This hasn't been really necessary yet with Binance IEOs b/c demand has been off the charts and investors are capped, but it's coming. It may have happened with $LEO(fake high demand created real demand). Syndicate desks are trained liars to instill that sense of urgency.

It's true gamesmanship to get a lot of people to commit to something all at once... easier said than done. But once the demand is truly there, the deal can be priced and will start trading.

5) Once the deal prices & starts trading, the market makers take over. In debt/equity deals, the market makers work for the underwriter, and as such, are focused on appeasing investors by ensuring that the deal doesn't trade down.

Typically, the underwriter builds a short into the offering (they sell more than the issued amount) so they become natural buyers on the break. They will lose money covering their short at higher prices than where it priced, but that comes out of the inv bank's underwriter fees.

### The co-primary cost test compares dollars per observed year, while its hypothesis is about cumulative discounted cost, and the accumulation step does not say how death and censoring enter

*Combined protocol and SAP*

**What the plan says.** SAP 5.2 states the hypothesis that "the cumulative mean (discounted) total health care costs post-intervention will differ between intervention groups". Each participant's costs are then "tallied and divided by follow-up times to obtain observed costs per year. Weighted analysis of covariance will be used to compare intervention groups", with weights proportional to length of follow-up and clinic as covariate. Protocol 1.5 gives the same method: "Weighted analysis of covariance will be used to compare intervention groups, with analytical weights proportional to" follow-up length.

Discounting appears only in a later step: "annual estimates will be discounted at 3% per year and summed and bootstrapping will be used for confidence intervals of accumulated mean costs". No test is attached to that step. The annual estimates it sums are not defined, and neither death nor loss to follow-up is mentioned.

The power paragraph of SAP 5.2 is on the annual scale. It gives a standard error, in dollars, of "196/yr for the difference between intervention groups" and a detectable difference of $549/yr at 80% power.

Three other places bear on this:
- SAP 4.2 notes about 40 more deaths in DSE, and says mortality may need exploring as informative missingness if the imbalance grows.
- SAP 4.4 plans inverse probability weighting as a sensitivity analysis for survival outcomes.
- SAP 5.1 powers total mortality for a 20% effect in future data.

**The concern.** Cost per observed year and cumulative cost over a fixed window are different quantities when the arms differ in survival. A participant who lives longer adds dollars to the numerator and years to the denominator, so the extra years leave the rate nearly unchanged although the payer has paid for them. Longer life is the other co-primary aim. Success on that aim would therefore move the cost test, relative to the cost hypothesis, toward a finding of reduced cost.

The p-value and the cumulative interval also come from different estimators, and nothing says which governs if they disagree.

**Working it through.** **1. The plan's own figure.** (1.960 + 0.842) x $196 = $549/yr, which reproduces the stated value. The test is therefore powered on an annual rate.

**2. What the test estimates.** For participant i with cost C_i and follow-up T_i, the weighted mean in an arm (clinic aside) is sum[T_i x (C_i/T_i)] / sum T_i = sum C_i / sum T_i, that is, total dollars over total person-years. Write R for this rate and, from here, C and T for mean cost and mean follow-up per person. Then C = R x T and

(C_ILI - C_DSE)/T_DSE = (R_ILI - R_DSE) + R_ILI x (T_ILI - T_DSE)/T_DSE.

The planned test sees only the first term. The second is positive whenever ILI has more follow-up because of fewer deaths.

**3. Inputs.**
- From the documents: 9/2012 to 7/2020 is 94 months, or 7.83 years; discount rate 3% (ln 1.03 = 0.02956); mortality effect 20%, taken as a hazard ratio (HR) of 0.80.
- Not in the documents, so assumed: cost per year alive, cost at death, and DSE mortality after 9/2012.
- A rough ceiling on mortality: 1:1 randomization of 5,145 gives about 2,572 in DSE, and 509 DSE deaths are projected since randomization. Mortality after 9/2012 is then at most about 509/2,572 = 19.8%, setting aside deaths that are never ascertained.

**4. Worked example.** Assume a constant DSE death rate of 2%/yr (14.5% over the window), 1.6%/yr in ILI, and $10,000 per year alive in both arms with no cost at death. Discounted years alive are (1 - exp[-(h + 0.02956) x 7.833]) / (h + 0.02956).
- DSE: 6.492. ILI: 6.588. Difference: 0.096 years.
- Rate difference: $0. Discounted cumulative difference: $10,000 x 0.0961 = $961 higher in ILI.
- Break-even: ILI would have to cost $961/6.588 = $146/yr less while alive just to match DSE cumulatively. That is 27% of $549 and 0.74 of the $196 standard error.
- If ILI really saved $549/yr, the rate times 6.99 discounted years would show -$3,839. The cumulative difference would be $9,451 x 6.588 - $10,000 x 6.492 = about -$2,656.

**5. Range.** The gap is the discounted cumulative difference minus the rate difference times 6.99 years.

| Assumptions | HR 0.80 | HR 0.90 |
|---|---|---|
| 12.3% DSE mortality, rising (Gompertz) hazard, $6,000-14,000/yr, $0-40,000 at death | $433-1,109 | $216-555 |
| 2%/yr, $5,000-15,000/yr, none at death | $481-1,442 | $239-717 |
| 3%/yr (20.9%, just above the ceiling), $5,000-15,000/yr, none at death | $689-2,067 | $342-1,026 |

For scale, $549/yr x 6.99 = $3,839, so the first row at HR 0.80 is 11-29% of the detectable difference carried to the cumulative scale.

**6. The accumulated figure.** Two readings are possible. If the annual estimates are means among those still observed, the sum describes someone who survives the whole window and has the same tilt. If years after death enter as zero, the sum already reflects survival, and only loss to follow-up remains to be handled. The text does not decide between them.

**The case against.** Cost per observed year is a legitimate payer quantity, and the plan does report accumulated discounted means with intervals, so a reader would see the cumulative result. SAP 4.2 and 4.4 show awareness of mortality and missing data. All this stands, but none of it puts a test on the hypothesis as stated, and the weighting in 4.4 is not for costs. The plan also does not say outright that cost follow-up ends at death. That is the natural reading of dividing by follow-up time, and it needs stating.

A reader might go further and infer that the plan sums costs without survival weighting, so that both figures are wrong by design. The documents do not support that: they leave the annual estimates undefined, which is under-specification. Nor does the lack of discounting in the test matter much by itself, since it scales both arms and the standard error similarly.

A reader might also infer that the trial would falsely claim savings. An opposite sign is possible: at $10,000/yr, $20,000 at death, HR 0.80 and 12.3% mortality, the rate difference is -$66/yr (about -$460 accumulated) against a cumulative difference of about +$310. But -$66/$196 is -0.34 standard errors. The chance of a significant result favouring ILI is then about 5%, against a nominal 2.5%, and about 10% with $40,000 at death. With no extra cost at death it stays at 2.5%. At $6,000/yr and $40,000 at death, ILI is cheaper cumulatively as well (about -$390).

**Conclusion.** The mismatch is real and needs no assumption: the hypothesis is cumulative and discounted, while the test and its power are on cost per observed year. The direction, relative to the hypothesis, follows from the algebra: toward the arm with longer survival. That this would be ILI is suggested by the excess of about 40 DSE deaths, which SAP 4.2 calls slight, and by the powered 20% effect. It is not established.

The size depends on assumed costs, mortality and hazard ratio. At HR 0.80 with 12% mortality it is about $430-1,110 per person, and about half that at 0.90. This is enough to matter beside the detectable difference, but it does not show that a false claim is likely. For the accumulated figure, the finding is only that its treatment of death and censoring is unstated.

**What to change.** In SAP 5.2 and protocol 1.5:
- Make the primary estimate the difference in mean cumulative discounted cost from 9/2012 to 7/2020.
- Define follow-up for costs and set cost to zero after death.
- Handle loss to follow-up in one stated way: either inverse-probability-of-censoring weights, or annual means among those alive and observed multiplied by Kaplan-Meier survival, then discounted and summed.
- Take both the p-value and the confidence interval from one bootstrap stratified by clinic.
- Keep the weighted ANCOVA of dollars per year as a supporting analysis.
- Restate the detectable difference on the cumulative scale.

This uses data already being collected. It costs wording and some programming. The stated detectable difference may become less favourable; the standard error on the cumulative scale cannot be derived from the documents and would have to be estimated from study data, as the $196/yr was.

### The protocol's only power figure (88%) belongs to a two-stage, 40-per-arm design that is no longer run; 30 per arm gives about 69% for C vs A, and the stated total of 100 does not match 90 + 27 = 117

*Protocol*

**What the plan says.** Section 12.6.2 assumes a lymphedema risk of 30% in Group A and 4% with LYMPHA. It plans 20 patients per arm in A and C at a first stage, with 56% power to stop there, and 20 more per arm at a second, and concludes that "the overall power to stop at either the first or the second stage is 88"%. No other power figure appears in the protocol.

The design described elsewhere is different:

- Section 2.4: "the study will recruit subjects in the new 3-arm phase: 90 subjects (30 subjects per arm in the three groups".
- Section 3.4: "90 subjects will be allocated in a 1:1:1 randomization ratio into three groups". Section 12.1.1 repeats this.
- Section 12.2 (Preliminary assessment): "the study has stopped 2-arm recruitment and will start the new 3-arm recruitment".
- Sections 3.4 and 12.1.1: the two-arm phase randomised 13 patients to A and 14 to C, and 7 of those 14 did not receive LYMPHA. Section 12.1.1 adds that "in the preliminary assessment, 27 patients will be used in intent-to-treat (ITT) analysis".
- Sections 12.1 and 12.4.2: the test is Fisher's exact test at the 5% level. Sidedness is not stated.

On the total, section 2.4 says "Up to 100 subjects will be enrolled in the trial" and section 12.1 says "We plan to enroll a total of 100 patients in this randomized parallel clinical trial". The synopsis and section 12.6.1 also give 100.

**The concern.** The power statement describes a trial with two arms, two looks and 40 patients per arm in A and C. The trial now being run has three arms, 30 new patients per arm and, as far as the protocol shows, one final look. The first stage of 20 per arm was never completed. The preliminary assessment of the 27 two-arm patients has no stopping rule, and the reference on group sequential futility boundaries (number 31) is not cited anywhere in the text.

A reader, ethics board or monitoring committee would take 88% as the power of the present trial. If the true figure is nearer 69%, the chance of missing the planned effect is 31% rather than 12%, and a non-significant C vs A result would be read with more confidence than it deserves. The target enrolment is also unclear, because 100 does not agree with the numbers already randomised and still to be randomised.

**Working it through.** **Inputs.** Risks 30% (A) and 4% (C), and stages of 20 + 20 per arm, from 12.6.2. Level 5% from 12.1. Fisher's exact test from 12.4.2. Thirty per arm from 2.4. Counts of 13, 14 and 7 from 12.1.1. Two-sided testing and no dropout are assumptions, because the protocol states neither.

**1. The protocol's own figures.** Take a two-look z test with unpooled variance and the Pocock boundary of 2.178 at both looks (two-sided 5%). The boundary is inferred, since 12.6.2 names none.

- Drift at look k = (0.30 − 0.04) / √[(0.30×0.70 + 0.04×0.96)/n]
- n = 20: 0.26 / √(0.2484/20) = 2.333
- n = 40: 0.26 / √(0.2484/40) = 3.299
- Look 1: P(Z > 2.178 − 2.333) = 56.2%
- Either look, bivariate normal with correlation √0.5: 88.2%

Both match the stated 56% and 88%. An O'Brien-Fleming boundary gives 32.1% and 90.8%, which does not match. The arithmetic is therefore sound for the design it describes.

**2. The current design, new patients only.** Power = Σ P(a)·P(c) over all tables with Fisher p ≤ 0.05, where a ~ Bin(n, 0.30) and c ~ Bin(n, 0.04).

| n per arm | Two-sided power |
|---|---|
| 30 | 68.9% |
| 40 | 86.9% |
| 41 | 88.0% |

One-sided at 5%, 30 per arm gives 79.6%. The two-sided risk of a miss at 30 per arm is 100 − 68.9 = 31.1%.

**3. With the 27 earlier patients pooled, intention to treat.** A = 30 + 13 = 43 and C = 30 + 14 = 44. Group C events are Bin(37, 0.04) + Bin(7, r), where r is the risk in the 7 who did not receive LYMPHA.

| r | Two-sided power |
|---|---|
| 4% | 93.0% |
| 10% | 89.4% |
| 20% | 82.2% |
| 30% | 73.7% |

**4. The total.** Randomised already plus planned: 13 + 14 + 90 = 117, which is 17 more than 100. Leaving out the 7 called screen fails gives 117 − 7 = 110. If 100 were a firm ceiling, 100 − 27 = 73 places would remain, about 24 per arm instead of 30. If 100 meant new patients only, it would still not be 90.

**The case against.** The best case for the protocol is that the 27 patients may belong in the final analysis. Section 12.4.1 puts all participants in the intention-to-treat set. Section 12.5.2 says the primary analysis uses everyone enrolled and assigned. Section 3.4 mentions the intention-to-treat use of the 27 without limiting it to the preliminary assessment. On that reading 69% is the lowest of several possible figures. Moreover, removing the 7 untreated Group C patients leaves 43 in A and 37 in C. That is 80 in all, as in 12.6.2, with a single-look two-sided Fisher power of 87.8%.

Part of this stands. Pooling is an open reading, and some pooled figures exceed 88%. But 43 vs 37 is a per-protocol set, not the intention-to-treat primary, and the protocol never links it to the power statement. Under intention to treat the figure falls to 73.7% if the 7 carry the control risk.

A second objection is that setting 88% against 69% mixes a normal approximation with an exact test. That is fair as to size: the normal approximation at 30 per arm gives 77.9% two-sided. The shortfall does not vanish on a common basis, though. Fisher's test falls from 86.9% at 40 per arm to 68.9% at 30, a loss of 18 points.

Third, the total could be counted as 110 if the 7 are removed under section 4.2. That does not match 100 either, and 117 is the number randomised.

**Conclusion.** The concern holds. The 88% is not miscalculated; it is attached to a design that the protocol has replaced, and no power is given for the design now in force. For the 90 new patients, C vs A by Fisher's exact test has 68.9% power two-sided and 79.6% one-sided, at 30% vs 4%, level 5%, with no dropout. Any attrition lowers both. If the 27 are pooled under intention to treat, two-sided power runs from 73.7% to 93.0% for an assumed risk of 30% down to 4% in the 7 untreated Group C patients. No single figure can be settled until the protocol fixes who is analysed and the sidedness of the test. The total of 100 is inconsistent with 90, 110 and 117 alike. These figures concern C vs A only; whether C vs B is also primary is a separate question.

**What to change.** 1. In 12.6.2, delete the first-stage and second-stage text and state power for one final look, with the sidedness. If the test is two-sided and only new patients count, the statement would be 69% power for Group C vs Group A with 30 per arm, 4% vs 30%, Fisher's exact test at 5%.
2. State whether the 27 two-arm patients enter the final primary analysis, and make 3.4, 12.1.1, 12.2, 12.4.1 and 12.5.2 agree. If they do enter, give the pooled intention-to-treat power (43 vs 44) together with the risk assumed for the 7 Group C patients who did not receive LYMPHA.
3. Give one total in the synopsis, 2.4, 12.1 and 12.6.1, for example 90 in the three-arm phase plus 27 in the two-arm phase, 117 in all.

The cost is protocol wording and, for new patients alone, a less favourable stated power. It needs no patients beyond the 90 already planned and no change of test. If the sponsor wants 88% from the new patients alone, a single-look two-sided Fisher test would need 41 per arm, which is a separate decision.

With tokens, the market makers are "independent" - so they have to be incentivized other ways. They are given tokens, and are thus incentivized to push prices higher to help themselves. The issuer (& maybe the exchange itself) provides them with capital to cover any losses.

The syndicate desk must warn the market makers about the investors who bought. How many will want to buy more, how many will "flip" it immediately for a quick profit? The success of a new deal will largely be determined by how well the syndicate desk prepares the market makers.

But again, this "defending of the price" only happens for so long. Ultimately, market forces take over, and it won't matter how much effort is put into the pricing and the bidding after the break -- ultimately if there are no "long term buyers", it is doomed to fail. #hotpotato

In debt/equity deals, the underwriter isn't the only market maker - all competitors will trade it as well. This hasn't happened yet with tokens, but Binance can't underwrite AND dominate trading forever -- other exchanges will want these trading fees too.